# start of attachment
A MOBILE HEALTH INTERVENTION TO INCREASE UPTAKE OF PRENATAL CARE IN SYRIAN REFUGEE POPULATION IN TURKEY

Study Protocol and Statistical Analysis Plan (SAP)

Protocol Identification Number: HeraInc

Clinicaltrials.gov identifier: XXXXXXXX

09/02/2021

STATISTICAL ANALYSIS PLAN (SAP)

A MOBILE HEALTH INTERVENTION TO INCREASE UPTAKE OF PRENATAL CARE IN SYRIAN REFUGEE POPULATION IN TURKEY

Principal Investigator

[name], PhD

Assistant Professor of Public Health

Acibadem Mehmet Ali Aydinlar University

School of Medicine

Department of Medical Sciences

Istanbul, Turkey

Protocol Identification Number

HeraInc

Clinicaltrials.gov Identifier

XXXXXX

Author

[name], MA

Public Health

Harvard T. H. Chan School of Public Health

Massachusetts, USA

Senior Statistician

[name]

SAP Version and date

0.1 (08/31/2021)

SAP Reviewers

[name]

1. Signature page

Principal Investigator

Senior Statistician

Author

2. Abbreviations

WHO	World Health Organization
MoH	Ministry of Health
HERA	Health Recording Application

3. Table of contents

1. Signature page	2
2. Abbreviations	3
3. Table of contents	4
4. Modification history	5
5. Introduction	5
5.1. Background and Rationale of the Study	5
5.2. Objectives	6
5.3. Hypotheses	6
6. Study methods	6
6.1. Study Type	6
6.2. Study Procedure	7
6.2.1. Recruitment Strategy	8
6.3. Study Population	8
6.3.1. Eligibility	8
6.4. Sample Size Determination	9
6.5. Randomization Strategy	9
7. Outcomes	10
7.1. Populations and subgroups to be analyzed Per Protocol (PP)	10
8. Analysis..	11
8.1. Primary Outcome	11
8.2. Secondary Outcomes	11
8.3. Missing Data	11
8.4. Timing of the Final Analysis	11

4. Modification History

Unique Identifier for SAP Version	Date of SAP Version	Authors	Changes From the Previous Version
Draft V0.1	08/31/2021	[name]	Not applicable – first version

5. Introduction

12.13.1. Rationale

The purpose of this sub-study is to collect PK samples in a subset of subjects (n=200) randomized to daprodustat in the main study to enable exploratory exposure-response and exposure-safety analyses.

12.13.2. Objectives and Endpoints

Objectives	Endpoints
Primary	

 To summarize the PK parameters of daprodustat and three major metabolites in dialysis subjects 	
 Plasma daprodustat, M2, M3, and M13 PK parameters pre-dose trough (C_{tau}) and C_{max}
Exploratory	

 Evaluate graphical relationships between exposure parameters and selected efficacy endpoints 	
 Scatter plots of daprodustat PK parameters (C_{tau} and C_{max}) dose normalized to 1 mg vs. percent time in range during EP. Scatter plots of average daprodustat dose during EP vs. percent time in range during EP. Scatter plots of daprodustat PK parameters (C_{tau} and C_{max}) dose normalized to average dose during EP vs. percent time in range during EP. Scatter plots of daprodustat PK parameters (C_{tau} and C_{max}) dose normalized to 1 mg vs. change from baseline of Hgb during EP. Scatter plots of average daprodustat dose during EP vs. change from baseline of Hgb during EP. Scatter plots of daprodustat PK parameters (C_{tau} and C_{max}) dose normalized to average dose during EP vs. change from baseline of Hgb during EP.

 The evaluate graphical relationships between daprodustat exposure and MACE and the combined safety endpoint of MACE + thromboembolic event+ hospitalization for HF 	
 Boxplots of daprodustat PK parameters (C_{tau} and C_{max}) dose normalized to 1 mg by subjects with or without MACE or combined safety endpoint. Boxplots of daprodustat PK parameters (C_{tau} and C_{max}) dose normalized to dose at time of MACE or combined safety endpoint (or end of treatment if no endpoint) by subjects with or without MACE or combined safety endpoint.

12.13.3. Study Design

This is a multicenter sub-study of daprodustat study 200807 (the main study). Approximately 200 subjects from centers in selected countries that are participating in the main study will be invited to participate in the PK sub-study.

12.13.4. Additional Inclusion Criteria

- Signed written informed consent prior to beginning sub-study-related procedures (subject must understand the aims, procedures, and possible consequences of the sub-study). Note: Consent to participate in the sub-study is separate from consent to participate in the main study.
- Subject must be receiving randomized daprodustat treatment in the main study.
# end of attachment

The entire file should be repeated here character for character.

A MOBILE HEALTH INTERVENTION TO INCREASE UPTAKE OF PRENATAL CARE IN SYRIAN REFUGEE POPULATION IN TURKEY

Study Protocol and Statistical Analysis Plan (SAP)

Protocol Identification Number: HeraInc

Clinicaltrials.gov identifier: XXXXXXXX

09/02/2021

STATISTICAL ANALYSIS PLAN (SAP)

A MOBILE HEALTH INTERVENTION TO INCREASE UPTAKE OF PRENATAL CARE IN SYRIAN REFUGEE POPULATION IN TURKEY

Principal Investigator

[name], PhD

Assistant Professor of Public Health

Acibadem Mehmet Ali Aydinlar University

School of Medicine

Department of Medical Sciences

Istanbul, Turkey

Protocol Identification Number

HeraInc

Clinicaltrials.gov Identifier

XXXXXX

Author

[name], MA

Public Health

Harvard T. H. Chan School of Public Health

Massachusetts, USA

Senior Statistician

[name]

SAP Version and date

0.1 (08/31/2021)

SAP Reviewers

[name]

1. Signature page

Principal Investigator

Senior Statistician

Author

2. Abbreviations

WHO	World Health Organization
MoH	Ministry of Health
HERA	Health Recording Application

3. Table of contents

1. Signature page	2
2. Abbreviations	3
3. Table of contents	4
4. Modification history	5
5. Introduction	5
5.1. Background and Rationale of the Study	5
5.2. Objectives	6
5.3. Hypotheses	6
6. Study methods	6
6.1. Study Type	6
6.2. Study Procedure	7
6.2.1. Recruitment Strategy	8
6.3. Study Population	8
6.3.1. Eligibility	8
6.4. Sample Size Determination	9
6.5. Randomization Strategy	9
7. Outcomes	10
7.1. Populations and subgroups to be analyzed Per Protocol (PP)	10
8. Analysis..	11
8.1. Primary Outcome	11
8.2. Secondary Outcomes	11
8.3. Missing Data	11
8.4. Timing of the Final Analysis	11

4. Modification History

Unique Identifier for SAP Version	Date of SAP Version	Authors	Changes From the Previous Version
Draft V0.1	08/31/2021	[name]	Not applicable – first version

5. Introduction

12.13.1. Rationale

The purpose of this sub-study is to collect PK samples in a subset of subjects (n=200) randomized to daprodustat in the main study to enable exploratory exposure-response and exposure-safety analyses.

12.13.2. Objectives and Endpoints

Objectives	Endpoints
Primary	

 To summarize the PK parameters of daprodustat and three major metabolites in dialysis subjects 	
 Plasma daprodustat, M2, M3, and M13 PK parameters pre-dose trough (C_{tau}) and C_{max}
Exploratory	

 Evaluate graphical relationships between exposure parameters and selected efficacy endpoints 	
 Scatter plots of daprodustat PK parameters (C_{tau} and C_{max}) dose normalized to 1 mg vs. percent time in range during EP. Scatter plots of average daprodustat dose during EP vs. percent time in range during EP. Scatter plots of daprodustat PK parameters (C_{tau} and C_{max}) dose normalized to average dose during EP vs. percent time in range during EP. Scatter plots of daprodustat PK parameters (C_{tau} and C_{max}) dose normalized to 1 mg vs. change from baseline of Hgb during EP. Scatter plots of average daprodustat dose during EP vs. change from baseline of Hgb during EP. Scatter plots of daprodustat PK parameters (C_{tau} and C_{max}) dose normalized to average dose during EP vs. change from baseline of Hgb during EP.

 The evaluate graphical relationships between daprodustat exposure and MACE and the combined safety endpoint of MACE + thromboembolic event+ hospitalization for HF 	
 Boxplots of daprodustat PK parameters (C_{tau} and C_{max}) dose normalized to 1 mg by subjects with or without MACE or combined safety endpoint. Boxplots of daprodustat PK parameters (C_{tau} and C_{max}) dose normalized to dose at time of MACE or combined safety endpoint (or end of treatment if no endpoint) by subjects with or without MACE or combined safety endpoint.

12.13.3. Study Design

This is a multicenter sub-study of daprodustat study 200807 (the main study). Approximately 200 subjects from centers in selected countries that are participating in the main study will be invited to participate in the PK sub-study.

12.13.4. Additional Inclusion Criteria

- Signed written informed consent prior to beginning sub-study-related procedures (subject must understand the aims, procedures, and possible consequences of the sub-study). Note: Consent to participate in the sub-study is separate from consent to participate in the main study.
- Subject must be receiving randomized daprodustat treatment in the main study.